This is my first blog on my new website.

As always, beginnings are tricky.

One way to address a new beginning, is to revisit a past beginning.

Second grade. 1962.  Just north of Charleston, South Carolina.  My parents and I at the Brookgreen Gardens, a sculpture park founded by sculptor Anna Hyatt Huntington and her husband, Archer Huntington. 

My mother, because this is what she did, reading aloud every word of every exhibit’s signage.  My father, because this is what he did, taking pictures with his “spy camera” – a Leica that was about half the size of a large Snickers bar and created negatives about half the size of a postage stamp, rendering any landscape, which was his subject that day, indecipherable.  And, there was me, wondering how these gigantic animals and humans had been frozen in mid-motion, trapped in stone and metal.  I discovered sculpture.

One of my many, many characters and the sort of drawings I sent to Mrs. Huntington.

I don’t recall a time when I hadn’t drawn – pirates, monsters, spaceships — an only child  inventing imaginary siblings.  But, this was something different.  A walk-around-able drawing.  Imagine the possibilities! 

At first I tried a bar of soap, attacking it with the pointy end of bobby pin.  It did not go well.  So, clay entered my world – permeating upholstery, the seams in the floorboards, the hollows of Lego bricks and the paint on the windowsill on a hot South Carolina day.  But, at least with clay I could shape something that looked like something.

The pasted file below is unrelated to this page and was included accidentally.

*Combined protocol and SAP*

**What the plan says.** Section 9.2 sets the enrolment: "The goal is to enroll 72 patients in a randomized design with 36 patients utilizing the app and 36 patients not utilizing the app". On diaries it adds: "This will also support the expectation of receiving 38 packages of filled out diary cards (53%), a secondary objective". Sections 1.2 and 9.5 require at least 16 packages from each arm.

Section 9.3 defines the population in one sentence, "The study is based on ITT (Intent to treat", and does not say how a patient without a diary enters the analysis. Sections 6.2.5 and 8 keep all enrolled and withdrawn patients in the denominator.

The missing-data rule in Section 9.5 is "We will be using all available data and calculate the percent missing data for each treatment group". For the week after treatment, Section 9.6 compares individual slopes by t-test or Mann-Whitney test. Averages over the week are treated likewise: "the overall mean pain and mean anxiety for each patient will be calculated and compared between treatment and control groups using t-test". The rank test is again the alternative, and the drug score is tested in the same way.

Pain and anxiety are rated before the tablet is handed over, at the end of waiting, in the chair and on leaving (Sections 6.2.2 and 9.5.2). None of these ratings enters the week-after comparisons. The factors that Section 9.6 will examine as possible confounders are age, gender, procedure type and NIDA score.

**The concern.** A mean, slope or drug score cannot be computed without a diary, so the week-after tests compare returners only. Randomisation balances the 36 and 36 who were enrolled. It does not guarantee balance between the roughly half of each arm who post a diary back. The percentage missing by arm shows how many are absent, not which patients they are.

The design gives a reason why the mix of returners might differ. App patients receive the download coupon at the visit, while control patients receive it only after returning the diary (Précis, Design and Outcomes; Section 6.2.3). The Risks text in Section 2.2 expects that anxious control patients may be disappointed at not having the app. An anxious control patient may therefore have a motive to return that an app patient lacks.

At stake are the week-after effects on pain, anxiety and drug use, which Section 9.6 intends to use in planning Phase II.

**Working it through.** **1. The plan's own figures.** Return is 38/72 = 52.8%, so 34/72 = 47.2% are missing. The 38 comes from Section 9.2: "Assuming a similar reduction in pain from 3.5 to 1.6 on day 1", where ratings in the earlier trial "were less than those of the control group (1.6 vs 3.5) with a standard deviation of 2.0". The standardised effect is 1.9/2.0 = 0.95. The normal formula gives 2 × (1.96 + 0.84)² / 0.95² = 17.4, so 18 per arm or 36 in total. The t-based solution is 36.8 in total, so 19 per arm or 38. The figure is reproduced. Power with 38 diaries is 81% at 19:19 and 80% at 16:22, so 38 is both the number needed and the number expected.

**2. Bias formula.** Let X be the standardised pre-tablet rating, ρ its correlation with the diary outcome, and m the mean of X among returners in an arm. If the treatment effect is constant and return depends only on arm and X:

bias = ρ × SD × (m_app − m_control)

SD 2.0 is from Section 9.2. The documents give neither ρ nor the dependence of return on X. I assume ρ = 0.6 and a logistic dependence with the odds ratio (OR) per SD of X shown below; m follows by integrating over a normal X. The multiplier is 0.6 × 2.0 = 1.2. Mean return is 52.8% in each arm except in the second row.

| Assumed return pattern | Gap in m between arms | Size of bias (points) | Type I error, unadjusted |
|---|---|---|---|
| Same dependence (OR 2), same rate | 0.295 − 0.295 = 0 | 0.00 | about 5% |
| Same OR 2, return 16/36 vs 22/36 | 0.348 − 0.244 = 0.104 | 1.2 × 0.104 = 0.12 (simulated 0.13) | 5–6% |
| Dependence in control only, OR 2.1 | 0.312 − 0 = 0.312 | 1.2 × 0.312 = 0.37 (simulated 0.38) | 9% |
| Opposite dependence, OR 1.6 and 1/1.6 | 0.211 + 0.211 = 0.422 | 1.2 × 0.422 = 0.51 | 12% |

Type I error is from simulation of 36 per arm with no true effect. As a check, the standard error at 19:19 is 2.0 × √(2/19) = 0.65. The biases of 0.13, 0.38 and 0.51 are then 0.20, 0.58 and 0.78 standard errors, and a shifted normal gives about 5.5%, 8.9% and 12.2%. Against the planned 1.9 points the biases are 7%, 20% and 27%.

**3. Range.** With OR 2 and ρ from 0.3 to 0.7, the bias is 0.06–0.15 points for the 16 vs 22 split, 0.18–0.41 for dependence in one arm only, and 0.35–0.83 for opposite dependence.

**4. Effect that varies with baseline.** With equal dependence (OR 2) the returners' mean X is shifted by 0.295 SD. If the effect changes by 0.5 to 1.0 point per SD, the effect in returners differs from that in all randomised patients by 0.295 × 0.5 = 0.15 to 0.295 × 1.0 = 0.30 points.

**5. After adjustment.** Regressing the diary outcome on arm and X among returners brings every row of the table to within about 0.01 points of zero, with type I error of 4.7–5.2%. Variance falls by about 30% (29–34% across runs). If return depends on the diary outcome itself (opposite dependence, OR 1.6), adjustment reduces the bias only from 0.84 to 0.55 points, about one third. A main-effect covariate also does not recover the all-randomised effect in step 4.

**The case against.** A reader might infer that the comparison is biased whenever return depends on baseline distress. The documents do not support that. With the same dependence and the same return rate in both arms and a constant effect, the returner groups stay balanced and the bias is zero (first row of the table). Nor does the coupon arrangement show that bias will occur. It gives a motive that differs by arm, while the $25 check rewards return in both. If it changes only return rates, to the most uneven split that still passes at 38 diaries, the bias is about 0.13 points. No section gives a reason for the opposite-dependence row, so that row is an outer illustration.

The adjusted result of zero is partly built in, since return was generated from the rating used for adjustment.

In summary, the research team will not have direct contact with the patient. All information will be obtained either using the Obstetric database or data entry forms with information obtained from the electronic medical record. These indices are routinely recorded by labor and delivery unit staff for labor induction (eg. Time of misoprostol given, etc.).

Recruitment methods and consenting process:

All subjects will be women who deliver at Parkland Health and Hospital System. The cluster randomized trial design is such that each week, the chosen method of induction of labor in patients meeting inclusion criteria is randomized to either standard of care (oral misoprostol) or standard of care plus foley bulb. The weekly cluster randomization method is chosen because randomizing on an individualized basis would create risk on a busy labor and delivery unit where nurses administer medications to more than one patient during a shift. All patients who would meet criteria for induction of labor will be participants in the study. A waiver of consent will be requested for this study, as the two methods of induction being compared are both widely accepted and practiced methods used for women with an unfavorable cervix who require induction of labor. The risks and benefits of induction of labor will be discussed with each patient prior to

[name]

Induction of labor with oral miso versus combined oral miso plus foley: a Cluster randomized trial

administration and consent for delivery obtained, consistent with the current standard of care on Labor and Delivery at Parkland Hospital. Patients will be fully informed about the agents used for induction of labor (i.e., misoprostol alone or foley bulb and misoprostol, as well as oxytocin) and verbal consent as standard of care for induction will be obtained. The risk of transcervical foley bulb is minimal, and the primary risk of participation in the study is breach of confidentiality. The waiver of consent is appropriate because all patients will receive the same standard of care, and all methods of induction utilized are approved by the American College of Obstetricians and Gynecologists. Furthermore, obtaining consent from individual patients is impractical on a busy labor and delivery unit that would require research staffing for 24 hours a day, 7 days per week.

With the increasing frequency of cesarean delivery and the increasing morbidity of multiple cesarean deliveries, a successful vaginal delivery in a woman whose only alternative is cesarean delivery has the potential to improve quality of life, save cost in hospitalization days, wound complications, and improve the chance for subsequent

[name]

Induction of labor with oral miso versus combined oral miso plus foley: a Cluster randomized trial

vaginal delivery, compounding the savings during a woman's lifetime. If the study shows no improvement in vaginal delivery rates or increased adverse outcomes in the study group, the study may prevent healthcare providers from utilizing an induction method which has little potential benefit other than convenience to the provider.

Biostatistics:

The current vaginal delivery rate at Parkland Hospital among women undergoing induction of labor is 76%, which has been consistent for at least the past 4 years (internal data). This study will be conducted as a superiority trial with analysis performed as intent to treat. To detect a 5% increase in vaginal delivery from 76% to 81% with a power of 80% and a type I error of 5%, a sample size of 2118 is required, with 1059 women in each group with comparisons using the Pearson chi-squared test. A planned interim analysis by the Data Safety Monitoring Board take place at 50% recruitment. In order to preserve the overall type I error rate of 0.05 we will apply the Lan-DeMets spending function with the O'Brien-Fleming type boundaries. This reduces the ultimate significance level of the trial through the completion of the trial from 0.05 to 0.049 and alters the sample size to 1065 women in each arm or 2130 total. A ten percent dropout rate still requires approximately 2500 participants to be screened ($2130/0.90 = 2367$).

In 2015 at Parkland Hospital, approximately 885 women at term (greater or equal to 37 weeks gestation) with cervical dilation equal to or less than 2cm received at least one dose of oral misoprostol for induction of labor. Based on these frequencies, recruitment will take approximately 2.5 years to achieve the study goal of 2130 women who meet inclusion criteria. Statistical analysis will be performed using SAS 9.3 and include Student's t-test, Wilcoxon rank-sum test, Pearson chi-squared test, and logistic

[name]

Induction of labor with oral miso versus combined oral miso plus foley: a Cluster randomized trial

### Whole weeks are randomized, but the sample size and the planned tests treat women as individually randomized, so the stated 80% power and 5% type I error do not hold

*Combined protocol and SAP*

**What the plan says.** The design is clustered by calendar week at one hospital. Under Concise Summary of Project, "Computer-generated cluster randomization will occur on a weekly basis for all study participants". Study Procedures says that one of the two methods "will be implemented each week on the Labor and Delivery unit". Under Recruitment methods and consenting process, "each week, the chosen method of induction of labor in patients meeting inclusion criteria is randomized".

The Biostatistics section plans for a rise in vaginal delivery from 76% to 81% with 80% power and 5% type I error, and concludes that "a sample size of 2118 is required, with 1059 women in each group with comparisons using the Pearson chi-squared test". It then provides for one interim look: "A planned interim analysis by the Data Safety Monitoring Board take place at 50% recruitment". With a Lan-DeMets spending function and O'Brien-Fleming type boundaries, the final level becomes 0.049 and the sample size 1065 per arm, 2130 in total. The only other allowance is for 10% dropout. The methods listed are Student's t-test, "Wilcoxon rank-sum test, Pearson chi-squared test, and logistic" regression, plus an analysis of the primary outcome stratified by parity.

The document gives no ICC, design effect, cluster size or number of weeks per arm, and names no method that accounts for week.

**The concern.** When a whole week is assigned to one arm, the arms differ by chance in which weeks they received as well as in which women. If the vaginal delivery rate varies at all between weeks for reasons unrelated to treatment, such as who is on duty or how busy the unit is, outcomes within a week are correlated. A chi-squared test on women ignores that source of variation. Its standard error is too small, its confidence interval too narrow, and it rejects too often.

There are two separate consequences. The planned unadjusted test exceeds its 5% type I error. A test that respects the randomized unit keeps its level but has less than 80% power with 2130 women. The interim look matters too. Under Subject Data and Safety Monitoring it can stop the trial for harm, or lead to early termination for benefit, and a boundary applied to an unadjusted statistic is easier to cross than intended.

My mom, because this is the other thing she did, wrote Mrs. Huntington, who was then in her very late 80s.

Mrs. Huntington wrote back. She couldn’t have been nicer or more encouraging of a skinny kid’s wanting to figure out this art thing.  Letters from her primary studio in Connecticut often included books on drawing animals and Polaroids of work in progress, including some larger-than-life figures that she said had her climbing a ladder.  Not bad for late 80s.

Mrs. Huntington also sent me a small cast aluminum bear – a sketch for a much larger piece.  And, she donated a statue of a Scottish Deerhound to my school, Heathwood Hall.

Once we also visited her at the summer studio she maintained at Brookgreen Gardens.  I suppose it really wasn’t much used, but it was my first art studio.  Now this was a place a person could come to work in every day.  The wet clay smell in the large sea-aired room.  Armature with bits of bear, dog and horse in progress.  Drawings scattered about, mapping out the possibilities.  Wet clay scenting the stone walls and tile floors.  The breeze added a touch of salt.  At least, this is what I have decided to recall fifty years later.

After third grade, we moved to Annapolis, Maryland and I lost touch with Mrs Huntington.  While I didn’t continue sculpting – I found drawing full scenes populated by large casts of characters more interesting, and pen and paper a bit more easily managed than clay and kilns – because of her, my career as an artist had begun.  And, who knows, maybe I too will be able to get up a ladder at almost 90.  I hope so.

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